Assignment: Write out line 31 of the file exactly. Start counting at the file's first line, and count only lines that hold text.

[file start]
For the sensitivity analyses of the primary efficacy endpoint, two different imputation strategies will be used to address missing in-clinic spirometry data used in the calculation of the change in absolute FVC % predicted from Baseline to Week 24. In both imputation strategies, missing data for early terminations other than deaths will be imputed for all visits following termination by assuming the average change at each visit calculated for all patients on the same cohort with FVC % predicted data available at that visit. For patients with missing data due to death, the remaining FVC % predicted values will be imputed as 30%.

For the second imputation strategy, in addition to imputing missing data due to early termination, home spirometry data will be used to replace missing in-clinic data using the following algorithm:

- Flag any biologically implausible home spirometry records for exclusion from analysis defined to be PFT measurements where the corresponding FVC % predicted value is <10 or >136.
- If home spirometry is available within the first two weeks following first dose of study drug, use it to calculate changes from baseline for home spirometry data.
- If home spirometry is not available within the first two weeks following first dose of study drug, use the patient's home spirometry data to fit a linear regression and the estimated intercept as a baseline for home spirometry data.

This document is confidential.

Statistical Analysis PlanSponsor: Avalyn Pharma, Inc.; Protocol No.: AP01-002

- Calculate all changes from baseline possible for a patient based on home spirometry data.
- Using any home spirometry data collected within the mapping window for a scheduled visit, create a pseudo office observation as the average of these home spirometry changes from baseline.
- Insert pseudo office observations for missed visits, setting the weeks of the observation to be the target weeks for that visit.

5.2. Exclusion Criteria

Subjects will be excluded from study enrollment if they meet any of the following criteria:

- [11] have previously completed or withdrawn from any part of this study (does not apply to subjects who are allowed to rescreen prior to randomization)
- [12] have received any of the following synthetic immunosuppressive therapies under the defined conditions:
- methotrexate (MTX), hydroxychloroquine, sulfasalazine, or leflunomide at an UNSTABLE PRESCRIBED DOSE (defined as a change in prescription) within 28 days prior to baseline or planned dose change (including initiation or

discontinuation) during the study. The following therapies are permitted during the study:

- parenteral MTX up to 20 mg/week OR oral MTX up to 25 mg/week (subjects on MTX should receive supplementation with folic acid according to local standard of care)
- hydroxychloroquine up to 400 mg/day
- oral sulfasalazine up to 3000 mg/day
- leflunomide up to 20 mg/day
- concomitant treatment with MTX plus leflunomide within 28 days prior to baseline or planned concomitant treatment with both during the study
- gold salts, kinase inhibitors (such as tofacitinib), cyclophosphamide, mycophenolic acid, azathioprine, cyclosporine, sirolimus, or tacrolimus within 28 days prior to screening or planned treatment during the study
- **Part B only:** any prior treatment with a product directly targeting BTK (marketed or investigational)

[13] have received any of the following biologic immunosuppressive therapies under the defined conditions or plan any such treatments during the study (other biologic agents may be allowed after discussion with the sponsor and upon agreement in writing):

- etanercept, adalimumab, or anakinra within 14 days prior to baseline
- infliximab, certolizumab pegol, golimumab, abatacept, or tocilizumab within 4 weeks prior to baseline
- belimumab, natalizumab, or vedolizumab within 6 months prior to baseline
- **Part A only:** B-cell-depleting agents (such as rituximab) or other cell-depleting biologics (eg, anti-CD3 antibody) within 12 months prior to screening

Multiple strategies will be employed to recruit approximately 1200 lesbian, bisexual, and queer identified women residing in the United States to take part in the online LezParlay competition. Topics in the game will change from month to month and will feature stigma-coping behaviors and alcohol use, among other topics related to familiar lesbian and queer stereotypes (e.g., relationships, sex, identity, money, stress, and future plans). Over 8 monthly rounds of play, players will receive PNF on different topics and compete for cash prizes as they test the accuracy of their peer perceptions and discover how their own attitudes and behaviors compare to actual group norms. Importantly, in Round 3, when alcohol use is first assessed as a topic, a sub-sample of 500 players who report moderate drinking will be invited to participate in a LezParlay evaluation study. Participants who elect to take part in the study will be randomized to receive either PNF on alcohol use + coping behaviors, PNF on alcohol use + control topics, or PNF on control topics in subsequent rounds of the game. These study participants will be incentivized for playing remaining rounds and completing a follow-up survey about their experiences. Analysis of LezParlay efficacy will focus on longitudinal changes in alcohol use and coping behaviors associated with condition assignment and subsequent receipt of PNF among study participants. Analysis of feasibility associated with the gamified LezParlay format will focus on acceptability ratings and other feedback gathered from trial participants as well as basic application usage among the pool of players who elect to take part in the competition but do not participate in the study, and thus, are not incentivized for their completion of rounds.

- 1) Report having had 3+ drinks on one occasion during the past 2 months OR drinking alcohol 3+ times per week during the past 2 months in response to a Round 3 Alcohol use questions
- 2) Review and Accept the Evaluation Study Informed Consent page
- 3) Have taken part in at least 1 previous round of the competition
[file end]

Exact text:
- 2) Review and Accept the Evaluation Study Informed Consent page